Suggestion: The best use of kaizen in my experience is to attack how to improve throughput on a constrained work center. Quick changeover (SMED or single-minute exchange of dies) is typically a major opportunity. Keep the scope limited to shorten the time it takes to get better results. This also enables the changes to be accomplished mostly by hourly folks, e.g., operators, maintenance people and the supervisor or lean champion who leads the event.
Reducing cycle times and creating new capacity by moving the constraints help customers get their orders quicker, can result in huge improvements in sales and earnings for the company as well, and reduce the cash required to carry inventory. Another bonus is that capital spending for more capacity can be deferred into future years, while the capacity you create by debottlenecking is free capacity!
In summary, this approach describes the opportunities for a win-win-win without being dependent on naïve or disinterested leaders up the line to lead the charge. Just make sure your supervisor is fully supportive and has your back. It’s the opportunity to eliminate the hassles for the operators and supervisors by using kaizen to create capacity, improve processes and achieve better results. It’s so much more gratifying work. You get to the point you’ll work this way all the time because it’s a team effort, it’s personally rewarding and much less stressful.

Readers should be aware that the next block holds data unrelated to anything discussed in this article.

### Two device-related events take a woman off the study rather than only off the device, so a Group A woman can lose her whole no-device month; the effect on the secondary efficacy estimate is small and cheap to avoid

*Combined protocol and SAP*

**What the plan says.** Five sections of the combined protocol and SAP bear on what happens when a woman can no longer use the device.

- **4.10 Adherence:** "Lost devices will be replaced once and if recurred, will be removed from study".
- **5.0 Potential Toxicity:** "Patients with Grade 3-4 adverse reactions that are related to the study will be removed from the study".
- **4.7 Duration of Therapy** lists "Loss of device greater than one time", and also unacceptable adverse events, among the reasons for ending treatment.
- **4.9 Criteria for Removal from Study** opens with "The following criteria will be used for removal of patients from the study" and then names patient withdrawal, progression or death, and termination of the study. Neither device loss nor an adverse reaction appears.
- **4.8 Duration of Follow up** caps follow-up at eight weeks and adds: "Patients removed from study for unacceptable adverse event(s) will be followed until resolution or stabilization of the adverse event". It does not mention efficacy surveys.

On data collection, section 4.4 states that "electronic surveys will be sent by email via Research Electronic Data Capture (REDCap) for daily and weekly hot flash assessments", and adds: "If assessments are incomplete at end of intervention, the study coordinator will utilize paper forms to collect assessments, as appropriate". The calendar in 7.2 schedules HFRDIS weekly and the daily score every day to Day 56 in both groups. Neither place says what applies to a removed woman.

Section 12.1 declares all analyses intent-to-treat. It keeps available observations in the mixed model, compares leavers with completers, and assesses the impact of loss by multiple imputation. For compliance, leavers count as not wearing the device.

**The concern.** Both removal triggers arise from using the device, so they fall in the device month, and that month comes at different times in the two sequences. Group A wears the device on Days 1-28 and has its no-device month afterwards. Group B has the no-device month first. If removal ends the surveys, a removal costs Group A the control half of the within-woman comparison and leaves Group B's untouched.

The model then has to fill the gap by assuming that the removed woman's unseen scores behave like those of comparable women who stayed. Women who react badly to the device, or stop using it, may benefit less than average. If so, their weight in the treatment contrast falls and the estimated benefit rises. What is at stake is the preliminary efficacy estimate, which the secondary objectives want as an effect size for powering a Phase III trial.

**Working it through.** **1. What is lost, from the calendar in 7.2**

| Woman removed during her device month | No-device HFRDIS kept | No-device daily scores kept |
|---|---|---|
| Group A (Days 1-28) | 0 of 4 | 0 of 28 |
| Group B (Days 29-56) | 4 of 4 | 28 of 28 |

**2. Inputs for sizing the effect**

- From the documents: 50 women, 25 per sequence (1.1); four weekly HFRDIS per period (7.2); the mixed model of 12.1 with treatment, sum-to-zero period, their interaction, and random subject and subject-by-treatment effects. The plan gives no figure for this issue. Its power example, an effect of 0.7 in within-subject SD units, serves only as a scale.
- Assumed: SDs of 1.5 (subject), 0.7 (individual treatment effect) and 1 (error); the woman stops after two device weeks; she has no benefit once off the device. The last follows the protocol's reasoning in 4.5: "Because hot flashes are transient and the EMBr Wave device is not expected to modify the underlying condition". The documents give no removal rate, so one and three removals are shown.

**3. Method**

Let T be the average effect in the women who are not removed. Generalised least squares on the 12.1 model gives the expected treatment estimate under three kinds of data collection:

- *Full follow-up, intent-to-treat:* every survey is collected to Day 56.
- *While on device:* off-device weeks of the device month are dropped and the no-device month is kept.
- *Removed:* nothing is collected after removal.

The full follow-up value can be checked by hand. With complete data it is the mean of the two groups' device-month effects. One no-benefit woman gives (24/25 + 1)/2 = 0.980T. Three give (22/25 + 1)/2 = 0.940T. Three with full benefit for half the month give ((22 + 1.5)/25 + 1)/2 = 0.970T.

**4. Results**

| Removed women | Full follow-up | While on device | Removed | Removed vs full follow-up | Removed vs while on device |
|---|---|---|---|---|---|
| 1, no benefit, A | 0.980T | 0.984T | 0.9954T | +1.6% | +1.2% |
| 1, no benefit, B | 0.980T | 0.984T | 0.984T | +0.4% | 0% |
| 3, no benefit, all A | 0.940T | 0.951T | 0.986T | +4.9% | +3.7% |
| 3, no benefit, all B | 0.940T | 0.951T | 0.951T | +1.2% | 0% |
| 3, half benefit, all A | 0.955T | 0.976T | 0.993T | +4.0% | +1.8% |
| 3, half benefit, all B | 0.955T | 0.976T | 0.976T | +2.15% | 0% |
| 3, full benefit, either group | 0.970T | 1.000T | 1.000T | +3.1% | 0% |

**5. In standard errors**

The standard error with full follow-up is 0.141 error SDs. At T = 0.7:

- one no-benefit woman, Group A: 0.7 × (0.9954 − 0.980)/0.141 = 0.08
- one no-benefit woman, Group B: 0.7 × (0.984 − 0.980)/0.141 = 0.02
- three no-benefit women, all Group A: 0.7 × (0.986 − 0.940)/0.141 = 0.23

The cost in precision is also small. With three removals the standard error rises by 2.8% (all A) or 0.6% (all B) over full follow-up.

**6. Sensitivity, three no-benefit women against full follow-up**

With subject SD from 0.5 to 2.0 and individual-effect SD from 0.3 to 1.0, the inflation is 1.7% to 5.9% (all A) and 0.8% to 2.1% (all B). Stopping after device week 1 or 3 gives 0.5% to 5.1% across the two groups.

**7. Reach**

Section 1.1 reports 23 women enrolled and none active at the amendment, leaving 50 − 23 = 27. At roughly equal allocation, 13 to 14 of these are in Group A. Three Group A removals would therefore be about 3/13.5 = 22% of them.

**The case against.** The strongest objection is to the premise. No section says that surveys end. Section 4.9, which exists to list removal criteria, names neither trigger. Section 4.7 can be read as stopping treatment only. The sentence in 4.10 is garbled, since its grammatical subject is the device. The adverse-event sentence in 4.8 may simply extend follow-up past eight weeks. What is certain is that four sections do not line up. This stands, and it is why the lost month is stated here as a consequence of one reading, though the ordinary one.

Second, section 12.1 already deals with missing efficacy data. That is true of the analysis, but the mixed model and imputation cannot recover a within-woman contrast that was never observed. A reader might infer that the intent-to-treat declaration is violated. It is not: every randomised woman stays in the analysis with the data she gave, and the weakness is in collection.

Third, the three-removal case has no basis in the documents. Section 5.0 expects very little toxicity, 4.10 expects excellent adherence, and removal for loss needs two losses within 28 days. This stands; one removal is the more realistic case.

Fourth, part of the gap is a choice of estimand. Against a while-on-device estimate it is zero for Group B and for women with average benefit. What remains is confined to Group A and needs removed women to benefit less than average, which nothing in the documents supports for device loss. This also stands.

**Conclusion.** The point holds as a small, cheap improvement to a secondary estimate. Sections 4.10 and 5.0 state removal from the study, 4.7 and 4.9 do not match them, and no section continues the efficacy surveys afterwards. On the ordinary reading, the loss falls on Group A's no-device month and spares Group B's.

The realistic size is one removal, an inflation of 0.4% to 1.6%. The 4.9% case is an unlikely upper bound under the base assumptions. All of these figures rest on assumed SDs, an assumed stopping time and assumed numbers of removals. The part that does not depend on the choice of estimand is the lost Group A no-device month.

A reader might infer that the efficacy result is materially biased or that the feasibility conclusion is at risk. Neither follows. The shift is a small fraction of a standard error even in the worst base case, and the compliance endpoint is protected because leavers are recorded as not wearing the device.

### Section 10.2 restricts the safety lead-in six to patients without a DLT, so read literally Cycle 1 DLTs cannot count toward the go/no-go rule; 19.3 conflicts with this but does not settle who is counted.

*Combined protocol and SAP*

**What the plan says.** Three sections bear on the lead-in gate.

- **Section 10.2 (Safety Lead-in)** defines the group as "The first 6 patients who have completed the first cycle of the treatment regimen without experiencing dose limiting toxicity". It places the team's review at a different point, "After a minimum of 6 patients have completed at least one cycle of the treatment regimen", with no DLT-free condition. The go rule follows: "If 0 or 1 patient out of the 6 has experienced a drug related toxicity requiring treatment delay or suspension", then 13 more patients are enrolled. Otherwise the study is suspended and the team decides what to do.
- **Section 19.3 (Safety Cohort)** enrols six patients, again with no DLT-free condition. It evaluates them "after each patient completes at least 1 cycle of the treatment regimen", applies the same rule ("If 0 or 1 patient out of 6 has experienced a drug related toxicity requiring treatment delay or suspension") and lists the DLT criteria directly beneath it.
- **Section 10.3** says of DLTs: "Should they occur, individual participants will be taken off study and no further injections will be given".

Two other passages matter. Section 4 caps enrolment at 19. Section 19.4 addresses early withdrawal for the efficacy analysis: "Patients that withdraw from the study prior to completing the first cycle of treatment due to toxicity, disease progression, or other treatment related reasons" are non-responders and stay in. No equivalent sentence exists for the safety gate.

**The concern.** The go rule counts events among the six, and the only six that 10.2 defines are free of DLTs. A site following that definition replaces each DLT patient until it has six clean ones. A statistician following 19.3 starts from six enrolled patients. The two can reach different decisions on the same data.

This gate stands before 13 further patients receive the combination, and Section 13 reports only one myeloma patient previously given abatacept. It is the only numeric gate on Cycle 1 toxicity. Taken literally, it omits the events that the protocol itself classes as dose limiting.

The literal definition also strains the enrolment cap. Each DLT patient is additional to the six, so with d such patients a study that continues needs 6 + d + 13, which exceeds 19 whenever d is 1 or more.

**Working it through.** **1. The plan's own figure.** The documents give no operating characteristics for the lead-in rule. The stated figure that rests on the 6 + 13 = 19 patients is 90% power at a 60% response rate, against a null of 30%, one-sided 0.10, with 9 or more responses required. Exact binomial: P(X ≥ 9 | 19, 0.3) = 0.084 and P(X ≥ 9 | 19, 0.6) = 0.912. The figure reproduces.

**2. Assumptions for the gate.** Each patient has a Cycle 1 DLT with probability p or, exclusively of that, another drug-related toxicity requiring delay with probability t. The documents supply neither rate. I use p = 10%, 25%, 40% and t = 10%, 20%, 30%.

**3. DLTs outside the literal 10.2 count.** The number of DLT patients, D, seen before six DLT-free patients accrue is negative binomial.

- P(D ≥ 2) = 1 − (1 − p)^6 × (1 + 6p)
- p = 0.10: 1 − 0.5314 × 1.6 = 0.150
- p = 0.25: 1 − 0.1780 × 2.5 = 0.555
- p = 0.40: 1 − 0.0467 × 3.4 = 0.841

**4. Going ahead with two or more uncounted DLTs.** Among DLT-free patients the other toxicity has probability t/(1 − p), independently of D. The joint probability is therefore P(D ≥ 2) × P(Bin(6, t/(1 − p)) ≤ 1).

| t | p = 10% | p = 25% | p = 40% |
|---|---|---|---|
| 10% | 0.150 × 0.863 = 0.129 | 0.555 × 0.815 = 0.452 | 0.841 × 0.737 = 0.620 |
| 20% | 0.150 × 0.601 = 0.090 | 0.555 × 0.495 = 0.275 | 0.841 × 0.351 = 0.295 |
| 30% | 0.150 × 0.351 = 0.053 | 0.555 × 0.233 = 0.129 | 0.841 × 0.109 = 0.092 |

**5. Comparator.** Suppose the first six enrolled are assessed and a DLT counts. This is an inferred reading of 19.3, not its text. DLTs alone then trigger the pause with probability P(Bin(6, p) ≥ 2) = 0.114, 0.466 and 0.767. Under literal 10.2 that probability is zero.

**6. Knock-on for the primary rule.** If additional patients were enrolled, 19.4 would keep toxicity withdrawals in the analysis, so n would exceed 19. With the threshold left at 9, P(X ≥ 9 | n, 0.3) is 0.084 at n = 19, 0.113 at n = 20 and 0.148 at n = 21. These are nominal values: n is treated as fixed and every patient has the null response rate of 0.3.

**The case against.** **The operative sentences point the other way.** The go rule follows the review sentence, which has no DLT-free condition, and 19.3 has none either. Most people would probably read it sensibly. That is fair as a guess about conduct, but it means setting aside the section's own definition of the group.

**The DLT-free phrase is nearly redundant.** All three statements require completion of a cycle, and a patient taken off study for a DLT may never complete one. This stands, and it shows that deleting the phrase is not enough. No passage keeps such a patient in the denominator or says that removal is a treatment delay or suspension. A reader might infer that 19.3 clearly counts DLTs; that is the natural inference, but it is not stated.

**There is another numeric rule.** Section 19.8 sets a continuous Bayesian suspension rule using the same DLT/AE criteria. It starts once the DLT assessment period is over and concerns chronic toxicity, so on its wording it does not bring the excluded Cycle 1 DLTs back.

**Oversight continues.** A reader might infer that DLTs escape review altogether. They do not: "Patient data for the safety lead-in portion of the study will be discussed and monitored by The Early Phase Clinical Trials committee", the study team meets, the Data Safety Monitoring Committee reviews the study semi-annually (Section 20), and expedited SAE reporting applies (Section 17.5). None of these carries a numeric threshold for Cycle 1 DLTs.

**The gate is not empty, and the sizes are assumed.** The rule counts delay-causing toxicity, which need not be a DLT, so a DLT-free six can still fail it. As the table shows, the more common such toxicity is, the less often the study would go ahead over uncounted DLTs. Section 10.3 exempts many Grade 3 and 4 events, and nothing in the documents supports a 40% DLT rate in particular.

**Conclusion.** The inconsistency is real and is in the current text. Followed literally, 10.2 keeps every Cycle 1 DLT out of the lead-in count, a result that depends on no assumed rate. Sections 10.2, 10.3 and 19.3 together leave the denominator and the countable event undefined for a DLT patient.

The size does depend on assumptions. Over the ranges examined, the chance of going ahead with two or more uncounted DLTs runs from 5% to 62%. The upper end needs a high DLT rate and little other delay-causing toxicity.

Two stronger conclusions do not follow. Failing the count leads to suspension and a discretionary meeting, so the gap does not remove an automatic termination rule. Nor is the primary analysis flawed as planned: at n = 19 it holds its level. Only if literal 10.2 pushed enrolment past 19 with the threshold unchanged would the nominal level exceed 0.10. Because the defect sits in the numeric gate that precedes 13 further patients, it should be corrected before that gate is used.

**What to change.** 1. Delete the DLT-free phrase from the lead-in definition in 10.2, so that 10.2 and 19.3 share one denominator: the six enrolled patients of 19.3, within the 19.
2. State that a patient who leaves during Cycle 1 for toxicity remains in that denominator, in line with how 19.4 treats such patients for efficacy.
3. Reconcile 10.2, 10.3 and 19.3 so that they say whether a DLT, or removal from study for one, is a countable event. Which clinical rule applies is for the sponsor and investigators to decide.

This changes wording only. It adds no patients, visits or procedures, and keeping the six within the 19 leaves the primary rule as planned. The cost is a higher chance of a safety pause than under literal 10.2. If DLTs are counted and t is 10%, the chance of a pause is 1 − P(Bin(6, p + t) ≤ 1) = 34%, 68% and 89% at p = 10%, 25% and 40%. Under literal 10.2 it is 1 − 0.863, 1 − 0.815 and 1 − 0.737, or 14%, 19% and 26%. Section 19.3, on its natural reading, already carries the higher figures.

If you’re as fortunate as I was back in the late 1980s, you can start a grass fire of interest around the shop floor and on up the line based on results. One of these days the improvements will get leadership’s attention and curiosity about “What’s going on down there in Jackson? Their results are outstanding, and I’d like to know what’s changed. Let’s go see the operation, talk to the shop floor people and the leadership group, and find out how we can put legs on this into other parts of the business.”
We’d rather start CI from the top down, but I’ve experienced starting from the bottom up by leading the charge and I’ve experienced leading the charge of CI from the top down until it became the new corporate culture. Trust me. CI gets a lot easier when it’s led from the top.
On prioritizing and focus:
“You will never reach your destination if you stop and throw stones at every dog that barks.” — Winston Churchill
Larry Fast answers your questions in the IndustryWeek feature Ask the Expert: Lean Leadership. Fast is founder and president of Pathways to Manufacturing Excellence and a veteran of 35 years in the wire and cable industry. He is the author of The 12 Principles of Manufacturing Excellence, A Lean Leader’s Guide to Achieving and Sustaining Excellence, 2nd. Edition.
The insight is from IndustryWeek.com. You can read the full article by clicking here.